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2020-05-30T15:01:56.726Z

Townsend hails Palace’s ‘incredible’ coronavirus response

Andros has credited Crystal Palace for their “incredible” response to the coronavirus pandemic and their treatment of players.

Palace returned to contact training this week after top flight clubs voted to step up their comeback.

The Premier League action is due to resume on June 17 – with Palace scheduled to travel to Bournemouth the following weekend – after being halted in March.

And Townsend has praised the Eagles for keeping the players informed throughout their enforced break, with regular contact keeping players in the loop.

Photo: Getty

Townsend told Football Focus: “I support any player who doesn’t want to return to training, they have their reasons and may have health issues. But I can only speak about Palace and they have been incredible.

“We’ve had regular Zoom conference calls, they have relaid every bit of information. Everyone was confident we were returning to a safe environment.

“When we got the green light to return to contact training we were all delighted and now the hard work starts.

“When you are at home for seven, eight weeks and only mixing with people from your own household it’s difficult. You forget people are normal, you’ve been treating people like they’ve had the virus.

“When you go back to training you don’t want to get too near your team-mates but as the days went on and the tests came back all clear slowly we got back to the confidence our team-mates are healthy and safe.”


2020-05-29T16:08:45.813Z

Rodgers reveals coronavirus battle: I could hardly walk

Photo: AFP via Getty Images

Leicester City manager Brendan Rodgers has revealed he and his wife both battled coronavirus, stating the illness left him barely able to walk.

Speaking to BBC Radio Leicester on Friday, the former Celtic and Liverpool boss, 47, said that he began to feel unwell just after the 2019-20 Premier League season was halted due to the pandemic in March.

Wife Charlotte then developed the same symptoms, with Rodgers seeking a test after complaining of weakness and a loss of appetite, taste and smell as well as a headache “really isolated on one side”.

Recounting his experiences with coronavirus that lasted around three weeks, Rodgers compared the breathlessness brought about by the disease to climbing Mount Kilimanjaro, which he did in 2011 as part of a Football League team following Swansea City’s promotion to the Premier League.

“I had no strength, I really struggled and a week after that my wife, she was the same as well,” he said.

“So we end up, we got tested and both of us were detected with the virus.

“So having explained this a little bit and the breathlessness of it, you could hardly walk, you know, it reminded me of partly when I climbed Kilimanjaro, when the higher you go you suffer with the acclimatisation and everything and you’re very breathless and that’s what it felt like.

“You know, walking like 10 yards felt very, very different.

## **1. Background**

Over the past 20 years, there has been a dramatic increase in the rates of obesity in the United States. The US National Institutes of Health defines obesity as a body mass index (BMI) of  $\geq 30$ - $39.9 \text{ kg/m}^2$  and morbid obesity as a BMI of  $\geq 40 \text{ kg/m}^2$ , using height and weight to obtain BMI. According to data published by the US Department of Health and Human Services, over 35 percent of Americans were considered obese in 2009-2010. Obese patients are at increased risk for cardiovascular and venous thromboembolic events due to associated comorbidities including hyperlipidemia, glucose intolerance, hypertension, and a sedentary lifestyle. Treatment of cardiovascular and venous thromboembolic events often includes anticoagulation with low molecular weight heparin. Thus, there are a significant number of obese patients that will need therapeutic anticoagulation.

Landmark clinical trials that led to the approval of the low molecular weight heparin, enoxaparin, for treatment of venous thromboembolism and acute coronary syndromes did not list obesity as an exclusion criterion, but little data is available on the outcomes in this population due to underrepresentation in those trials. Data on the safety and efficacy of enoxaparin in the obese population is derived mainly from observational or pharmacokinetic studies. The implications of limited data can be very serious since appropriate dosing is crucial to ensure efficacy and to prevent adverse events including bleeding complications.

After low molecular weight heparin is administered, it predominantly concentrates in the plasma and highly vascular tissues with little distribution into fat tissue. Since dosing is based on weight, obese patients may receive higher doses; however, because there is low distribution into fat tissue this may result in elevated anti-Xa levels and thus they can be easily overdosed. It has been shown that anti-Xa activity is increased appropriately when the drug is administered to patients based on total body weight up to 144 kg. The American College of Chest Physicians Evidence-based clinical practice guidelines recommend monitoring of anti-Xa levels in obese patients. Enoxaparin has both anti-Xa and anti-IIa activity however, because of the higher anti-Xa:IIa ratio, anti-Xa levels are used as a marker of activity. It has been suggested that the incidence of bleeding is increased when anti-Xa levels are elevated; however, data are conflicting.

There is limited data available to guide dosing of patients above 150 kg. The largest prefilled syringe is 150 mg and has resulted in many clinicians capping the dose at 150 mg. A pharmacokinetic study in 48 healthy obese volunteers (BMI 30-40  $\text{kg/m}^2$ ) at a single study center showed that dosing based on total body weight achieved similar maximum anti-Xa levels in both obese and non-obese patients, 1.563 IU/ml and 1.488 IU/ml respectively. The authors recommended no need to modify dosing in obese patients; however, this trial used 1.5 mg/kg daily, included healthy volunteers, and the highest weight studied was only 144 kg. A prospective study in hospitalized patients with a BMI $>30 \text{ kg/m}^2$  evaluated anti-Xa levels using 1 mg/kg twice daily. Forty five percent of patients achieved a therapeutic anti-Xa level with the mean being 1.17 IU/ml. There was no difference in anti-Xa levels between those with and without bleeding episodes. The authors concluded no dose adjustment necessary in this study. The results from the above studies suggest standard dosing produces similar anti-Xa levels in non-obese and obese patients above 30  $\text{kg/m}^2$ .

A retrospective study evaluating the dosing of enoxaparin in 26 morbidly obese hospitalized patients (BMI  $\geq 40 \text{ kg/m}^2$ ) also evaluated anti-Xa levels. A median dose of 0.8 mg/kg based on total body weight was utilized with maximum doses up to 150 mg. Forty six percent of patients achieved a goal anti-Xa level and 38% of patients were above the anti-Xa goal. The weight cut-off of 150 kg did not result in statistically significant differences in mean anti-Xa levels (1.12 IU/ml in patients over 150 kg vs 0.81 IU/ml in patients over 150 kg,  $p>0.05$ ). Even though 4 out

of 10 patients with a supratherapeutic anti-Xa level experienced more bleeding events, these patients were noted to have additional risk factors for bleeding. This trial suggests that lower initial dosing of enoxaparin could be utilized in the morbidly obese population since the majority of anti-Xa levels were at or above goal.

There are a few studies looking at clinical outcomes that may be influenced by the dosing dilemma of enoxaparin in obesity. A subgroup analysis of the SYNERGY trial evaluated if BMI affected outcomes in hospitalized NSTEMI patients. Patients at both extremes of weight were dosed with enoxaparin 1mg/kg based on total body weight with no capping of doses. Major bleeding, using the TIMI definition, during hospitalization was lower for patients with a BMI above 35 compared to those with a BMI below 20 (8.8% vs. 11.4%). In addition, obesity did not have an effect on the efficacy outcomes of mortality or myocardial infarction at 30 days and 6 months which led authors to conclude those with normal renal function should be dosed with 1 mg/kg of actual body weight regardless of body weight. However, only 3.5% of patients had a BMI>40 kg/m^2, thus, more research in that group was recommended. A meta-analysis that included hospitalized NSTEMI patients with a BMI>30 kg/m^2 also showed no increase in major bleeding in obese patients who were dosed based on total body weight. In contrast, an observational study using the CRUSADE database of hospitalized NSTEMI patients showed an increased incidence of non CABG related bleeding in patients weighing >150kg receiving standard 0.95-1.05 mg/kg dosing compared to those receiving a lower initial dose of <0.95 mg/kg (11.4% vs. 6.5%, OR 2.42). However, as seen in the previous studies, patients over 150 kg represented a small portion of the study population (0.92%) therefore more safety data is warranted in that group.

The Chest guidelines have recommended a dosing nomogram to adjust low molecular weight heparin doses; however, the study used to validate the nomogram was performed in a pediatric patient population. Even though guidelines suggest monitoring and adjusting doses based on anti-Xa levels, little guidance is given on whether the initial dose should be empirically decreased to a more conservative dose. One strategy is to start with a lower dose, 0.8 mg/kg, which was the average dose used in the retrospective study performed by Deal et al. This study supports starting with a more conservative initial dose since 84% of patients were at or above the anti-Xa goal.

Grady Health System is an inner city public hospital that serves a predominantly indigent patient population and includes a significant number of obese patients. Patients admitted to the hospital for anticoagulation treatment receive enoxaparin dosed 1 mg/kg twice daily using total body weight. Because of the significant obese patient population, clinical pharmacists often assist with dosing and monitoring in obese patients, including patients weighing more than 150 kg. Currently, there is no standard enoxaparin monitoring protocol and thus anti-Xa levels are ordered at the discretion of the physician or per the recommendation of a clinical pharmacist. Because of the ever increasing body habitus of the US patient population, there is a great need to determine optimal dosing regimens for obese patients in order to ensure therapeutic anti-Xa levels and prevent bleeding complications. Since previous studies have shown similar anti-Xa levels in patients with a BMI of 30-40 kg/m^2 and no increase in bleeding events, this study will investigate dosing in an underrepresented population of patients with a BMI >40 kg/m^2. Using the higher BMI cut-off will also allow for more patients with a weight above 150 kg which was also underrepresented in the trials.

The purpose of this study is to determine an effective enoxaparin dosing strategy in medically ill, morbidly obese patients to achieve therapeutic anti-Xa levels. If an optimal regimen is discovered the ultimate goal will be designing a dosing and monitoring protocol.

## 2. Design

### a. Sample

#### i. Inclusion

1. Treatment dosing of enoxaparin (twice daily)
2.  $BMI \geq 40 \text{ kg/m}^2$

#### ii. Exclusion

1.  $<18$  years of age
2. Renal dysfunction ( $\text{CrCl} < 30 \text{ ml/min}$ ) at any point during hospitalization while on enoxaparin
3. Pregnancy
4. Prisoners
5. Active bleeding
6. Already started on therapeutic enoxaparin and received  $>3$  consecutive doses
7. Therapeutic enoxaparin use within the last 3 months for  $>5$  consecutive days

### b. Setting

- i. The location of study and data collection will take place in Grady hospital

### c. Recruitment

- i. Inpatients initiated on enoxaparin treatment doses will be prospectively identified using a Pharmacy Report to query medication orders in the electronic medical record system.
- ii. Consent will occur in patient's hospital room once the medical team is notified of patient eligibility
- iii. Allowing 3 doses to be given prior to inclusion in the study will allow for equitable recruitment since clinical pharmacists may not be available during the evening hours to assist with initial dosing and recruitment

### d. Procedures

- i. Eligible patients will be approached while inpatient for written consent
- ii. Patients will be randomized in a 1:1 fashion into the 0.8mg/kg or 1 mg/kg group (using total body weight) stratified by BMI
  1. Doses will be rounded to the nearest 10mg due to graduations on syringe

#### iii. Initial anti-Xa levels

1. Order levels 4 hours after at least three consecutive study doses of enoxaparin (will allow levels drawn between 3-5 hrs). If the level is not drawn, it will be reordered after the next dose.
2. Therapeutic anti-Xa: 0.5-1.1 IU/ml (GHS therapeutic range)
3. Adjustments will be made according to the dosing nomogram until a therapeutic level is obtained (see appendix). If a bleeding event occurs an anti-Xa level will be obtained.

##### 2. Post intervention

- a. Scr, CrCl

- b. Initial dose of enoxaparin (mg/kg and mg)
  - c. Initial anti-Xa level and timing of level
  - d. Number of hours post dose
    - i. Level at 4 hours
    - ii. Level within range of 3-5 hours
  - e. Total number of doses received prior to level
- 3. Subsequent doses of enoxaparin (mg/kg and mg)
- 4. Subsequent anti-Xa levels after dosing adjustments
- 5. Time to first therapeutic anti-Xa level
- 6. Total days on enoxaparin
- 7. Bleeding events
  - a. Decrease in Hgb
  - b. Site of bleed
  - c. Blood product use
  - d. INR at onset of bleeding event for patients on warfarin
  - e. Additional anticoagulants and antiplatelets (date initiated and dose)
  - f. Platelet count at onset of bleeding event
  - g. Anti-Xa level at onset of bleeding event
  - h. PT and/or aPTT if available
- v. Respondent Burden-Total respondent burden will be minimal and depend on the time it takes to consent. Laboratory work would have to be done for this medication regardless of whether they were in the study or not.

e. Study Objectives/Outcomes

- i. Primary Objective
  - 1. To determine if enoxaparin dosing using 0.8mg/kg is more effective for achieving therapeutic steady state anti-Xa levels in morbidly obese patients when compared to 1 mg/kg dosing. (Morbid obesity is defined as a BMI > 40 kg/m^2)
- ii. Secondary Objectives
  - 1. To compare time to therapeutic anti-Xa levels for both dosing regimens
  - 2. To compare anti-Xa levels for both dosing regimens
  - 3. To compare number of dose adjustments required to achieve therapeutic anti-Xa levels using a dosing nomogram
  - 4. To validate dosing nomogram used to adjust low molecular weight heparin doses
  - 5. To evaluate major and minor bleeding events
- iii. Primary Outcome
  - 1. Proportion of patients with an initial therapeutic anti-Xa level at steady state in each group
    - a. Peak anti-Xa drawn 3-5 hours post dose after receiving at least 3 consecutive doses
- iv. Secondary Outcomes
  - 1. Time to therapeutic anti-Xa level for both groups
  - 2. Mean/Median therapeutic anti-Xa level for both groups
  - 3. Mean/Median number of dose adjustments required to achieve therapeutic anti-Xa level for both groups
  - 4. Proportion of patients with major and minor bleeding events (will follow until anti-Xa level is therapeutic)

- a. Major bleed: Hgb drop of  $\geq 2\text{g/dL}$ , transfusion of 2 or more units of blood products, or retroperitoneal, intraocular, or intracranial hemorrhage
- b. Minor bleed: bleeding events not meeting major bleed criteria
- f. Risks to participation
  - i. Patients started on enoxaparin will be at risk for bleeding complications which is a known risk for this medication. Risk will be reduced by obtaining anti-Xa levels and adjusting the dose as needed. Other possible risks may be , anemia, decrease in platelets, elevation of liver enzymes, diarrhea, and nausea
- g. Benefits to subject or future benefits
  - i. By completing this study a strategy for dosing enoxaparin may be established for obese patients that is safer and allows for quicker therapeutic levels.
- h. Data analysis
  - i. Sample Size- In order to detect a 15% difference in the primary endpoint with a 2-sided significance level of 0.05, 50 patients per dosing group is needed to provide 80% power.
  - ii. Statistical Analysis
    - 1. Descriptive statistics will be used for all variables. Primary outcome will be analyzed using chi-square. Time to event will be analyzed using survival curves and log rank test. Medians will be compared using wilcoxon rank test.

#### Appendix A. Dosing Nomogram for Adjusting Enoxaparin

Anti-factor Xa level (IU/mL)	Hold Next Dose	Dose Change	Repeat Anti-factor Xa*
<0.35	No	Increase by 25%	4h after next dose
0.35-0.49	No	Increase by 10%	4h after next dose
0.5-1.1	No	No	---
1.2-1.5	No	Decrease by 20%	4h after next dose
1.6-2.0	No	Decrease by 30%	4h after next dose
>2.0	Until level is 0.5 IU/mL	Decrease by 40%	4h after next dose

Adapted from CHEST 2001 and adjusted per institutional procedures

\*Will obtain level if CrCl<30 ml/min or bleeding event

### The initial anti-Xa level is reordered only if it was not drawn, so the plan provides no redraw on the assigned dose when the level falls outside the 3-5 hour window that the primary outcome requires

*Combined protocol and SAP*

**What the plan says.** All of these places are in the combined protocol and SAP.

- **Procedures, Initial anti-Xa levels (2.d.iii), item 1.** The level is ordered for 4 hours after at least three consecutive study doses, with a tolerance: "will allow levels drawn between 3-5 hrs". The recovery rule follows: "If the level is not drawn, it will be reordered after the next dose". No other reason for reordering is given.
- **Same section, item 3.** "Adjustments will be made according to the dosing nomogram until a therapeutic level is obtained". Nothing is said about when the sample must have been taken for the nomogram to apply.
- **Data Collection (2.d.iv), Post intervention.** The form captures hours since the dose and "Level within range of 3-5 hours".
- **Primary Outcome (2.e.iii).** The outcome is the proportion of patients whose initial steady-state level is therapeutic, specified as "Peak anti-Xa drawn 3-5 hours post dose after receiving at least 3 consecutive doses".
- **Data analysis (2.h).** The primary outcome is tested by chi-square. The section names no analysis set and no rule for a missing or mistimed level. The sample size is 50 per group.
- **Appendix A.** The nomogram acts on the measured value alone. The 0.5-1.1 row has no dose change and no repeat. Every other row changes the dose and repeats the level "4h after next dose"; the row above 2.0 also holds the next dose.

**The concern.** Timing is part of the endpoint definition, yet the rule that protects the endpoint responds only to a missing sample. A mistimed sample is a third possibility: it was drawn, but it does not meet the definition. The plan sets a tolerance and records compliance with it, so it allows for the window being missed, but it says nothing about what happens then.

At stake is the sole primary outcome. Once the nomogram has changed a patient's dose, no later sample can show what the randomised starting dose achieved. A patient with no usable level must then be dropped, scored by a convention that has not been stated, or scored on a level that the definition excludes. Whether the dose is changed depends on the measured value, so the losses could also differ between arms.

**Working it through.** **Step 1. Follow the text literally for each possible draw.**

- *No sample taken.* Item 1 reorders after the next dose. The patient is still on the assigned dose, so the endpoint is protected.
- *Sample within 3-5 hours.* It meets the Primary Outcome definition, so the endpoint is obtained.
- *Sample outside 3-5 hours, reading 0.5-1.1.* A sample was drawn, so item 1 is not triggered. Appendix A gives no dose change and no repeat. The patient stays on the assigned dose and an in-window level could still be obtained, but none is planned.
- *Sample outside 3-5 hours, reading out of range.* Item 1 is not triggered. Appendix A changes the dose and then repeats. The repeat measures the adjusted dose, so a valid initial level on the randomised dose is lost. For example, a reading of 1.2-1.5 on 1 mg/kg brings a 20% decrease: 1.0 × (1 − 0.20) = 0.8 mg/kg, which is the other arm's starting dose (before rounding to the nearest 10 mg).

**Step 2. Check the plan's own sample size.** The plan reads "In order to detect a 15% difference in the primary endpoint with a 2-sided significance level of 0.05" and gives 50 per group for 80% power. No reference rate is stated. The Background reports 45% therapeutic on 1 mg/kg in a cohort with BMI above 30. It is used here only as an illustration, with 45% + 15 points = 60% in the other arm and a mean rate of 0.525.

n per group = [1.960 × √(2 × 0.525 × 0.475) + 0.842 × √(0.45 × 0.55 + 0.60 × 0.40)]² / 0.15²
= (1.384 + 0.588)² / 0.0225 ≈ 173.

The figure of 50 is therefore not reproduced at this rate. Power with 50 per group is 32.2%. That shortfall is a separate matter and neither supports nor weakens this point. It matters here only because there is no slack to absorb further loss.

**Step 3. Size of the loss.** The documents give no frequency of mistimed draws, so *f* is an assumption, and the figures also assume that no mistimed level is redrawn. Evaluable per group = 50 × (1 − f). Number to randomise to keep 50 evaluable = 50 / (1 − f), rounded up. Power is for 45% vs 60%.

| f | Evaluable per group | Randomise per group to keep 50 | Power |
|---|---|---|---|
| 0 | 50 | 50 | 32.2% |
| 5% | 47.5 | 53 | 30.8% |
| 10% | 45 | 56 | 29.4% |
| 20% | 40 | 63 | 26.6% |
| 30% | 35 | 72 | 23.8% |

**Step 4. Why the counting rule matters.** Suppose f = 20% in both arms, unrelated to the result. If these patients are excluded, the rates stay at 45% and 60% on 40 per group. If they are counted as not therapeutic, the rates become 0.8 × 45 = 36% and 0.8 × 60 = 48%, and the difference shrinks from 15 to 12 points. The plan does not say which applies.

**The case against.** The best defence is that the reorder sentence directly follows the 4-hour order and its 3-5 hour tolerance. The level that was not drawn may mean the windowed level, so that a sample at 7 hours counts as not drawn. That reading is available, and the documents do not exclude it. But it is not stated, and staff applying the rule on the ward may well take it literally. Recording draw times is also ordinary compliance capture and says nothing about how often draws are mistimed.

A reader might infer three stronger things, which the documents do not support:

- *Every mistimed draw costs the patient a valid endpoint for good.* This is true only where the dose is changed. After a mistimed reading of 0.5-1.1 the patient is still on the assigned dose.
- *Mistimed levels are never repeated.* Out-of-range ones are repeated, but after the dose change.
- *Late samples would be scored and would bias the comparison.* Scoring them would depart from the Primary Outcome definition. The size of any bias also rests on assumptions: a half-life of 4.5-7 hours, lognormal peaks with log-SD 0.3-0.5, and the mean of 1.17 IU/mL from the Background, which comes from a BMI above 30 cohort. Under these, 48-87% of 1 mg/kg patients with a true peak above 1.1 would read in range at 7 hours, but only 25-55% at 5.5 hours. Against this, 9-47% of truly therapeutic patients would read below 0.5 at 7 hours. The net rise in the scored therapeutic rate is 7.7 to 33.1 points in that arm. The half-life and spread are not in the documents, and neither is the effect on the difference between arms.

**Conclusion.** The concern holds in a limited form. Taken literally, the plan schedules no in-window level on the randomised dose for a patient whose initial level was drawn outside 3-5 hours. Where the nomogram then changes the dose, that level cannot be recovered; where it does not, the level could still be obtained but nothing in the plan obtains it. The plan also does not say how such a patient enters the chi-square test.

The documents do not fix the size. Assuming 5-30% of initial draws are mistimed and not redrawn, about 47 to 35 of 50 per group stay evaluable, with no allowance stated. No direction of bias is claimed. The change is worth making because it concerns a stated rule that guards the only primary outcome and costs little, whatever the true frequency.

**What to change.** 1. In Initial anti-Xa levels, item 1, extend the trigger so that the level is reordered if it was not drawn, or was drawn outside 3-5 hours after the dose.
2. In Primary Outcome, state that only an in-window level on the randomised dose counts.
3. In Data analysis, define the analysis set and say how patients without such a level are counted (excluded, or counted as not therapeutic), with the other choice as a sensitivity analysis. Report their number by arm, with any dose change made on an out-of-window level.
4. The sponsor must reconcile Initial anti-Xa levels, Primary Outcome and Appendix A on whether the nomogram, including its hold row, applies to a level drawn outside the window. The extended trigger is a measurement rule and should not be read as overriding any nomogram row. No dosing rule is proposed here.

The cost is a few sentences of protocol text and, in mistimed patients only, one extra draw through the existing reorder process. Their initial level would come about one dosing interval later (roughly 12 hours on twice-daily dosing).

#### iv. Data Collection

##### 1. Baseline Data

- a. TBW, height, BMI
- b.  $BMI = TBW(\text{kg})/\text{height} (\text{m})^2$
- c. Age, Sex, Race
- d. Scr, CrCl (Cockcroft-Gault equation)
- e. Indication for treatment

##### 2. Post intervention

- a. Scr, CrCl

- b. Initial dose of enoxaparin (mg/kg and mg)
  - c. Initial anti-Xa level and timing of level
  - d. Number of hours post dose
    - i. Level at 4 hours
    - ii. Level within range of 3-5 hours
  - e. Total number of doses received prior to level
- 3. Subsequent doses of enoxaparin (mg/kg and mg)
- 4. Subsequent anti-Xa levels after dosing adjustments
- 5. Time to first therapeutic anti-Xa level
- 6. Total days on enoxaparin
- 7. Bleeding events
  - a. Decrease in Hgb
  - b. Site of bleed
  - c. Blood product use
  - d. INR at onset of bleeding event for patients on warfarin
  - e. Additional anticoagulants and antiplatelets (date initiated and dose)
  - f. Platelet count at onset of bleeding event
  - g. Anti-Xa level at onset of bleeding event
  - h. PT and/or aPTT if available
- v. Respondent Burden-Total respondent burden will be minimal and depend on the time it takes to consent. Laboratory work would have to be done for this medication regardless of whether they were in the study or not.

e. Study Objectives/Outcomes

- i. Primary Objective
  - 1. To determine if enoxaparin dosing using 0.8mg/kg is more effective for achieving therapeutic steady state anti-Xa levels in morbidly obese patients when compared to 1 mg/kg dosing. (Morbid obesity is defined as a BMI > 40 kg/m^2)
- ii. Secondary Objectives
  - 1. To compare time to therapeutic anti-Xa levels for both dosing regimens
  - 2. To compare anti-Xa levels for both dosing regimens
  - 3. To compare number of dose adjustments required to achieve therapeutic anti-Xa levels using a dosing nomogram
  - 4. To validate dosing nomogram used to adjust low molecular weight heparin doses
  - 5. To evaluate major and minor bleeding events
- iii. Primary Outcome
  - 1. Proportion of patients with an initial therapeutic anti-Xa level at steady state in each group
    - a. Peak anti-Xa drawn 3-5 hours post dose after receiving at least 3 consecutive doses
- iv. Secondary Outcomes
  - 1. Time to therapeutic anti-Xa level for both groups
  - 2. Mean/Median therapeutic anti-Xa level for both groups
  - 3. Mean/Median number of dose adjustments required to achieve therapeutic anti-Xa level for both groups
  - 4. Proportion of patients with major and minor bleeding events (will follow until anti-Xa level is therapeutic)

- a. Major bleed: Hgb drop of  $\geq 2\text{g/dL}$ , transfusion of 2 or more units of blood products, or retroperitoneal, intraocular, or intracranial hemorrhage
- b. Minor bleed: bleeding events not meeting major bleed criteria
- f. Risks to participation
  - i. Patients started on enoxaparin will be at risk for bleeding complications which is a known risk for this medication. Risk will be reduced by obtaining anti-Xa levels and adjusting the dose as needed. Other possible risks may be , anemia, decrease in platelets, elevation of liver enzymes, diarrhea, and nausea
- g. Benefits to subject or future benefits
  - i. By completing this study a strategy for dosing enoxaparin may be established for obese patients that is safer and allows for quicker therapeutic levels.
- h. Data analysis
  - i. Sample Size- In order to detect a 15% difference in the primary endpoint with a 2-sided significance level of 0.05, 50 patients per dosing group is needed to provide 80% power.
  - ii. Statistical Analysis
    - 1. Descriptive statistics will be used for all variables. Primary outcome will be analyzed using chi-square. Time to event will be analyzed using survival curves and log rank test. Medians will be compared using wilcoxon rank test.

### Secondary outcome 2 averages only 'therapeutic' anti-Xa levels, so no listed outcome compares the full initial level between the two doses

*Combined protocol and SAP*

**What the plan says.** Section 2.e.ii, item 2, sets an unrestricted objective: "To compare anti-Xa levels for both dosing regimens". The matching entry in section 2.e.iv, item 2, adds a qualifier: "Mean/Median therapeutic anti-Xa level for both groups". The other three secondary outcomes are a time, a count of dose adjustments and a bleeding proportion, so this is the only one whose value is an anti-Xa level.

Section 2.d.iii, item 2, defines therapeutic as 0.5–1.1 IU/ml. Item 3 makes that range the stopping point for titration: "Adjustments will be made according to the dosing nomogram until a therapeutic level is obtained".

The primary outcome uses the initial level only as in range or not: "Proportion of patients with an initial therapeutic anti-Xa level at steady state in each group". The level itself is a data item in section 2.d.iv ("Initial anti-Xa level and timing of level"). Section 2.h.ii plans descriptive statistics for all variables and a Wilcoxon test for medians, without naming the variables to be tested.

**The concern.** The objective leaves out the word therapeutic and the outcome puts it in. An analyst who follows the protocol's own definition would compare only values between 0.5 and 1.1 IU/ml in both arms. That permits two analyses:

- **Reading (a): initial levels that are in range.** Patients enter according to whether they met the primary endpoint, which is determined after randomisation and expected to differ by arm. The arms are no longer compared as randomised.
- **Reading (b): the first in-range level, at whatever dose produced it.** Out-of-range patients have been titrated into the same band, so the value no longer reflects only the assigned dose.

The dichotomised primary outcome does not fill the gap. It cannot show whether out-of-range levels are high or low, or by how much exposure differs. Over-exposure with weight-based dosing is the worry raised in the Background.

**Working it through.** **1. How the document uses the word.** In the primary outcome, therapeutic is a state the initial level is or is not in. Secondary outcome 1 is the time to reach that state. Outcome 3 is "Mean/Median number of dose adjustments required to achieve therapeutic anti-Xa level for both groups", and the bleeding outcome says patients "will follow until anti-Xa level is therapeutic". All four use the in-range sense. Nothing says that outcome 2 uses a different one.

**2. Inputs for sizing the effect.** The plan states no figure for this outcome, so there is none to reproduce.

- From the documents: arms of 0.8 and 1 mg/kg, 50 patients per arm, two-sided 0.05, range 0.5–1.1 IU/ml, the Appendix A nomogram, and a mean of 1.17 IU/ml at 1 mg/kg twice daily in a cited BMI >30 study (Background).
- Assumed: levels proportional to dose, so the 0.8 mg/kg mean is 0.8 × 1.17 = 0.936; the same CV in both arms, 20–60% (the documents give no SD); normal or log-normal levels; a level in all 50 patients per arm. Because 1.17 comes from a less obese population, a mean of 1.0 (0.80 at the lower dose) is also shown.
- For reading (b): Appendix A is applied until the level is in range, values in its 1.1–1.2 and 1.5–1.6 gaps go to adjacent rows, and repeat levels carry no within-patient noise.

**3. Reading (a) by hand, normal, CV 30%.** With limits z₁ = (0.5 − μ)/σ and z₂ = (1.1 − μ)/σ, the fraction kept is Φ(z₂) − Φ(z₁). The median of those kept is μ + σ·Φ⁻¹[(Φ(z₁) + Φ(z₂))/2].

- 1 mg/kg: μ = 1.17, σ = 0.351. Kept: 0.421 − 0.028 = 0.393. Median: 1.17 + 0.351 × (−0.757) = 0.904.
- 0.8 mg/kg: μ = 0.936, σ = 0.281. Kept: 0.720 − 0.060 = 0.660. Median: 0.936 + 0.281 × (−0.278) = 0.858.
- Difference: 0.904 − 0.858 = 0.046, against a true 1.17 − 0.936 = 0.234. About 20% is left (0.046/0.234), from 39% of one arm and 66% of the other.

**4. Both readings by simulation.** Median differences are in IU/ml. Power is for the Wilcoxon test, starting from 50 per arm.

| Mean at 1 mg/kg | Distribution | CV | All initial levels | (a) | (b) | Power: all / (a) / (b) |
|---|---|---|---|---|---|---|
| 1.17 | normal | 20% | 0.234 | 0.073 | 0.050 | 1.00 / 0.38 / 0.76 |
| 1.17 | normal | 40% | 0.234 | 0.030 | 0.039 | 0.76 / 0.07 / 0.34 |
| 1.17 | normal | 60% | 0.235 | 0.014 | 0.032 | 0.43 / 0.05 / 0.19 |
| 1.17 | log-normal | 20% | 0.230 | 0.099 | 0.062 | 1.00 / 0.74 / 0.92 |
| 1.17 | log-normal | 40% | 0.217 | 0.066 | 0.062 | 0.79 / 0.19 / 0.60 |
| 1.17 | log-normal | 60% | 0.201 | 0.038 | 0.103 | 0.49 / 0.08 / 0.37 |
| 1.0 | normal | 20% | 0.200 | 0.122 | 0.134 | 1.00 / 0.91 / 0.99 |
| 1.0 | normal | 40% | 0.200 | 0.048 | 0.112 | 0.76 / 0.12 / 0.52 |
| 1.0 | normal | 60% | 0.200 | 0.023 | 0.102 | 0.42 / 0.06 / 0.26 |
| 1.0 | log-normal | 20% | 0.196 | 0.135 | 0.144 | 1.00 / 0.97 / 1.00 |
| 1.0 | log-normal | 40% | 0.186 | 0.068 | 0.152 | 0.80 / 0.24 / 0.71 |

“And then going to do a run for one of the first times, and I couldn’t. I hardly could go 10 yards.”

Rodgers is the second Premier League manager to have contracted coronavirus, with Arsenal boss Mikel Arteta testing positive on March 12 – a key factor in the subsequent suspension of the top-flight campaign – before making a full recovery.


2020-05-29T14:30:49.670Z

Premier League confirm ‘neutral-venue contingency’ for season restart

The Premier League insist they remain eager for all remaining 92 fixtures this season to be played via the usual home and away method, though have confirmed a “neutral-venue contingency” is in place.

With clubs having unanimously voted to approve the return of contact training, on Thursday it was confirmed that the 2019-20 top-flight season – suspended since March due to the Covid-19 pandemic – would provisionally resume behind closed doors next month, with the first pair of fixtures taking place on June 17.

And while the majority of matches – including all due to take place in London – are scheduled to be played at clubs’ home stadiums, six fixtures deemed as “high-risk” looked set to be moved to neutral venues, with the country’s most senior football police officer Deputy Chief Constable Mark Roberts stressing the need to balance the needs of football with minimising the demand on policing.

The matches in question are Manchester City vs Liverpool; City vs Newcastle; Manchester United vs Sheffield United, Newcastle vs Liverpool and Everton vs Liverpool, raising the prospect of the Reds sealing their first league title for 30 years at a neural stadium.

Addressing the issue in a statement released on Friday afternoon, the Premier League said that discussions with police were continuing.

“The Premier League’s ambition is to complete all of our remaining fixtures this season home and away, where possible,” the statement read.

“We are working with our clubs to ensure risks are assessed and minimised, while cooperating with the police at a local and national level.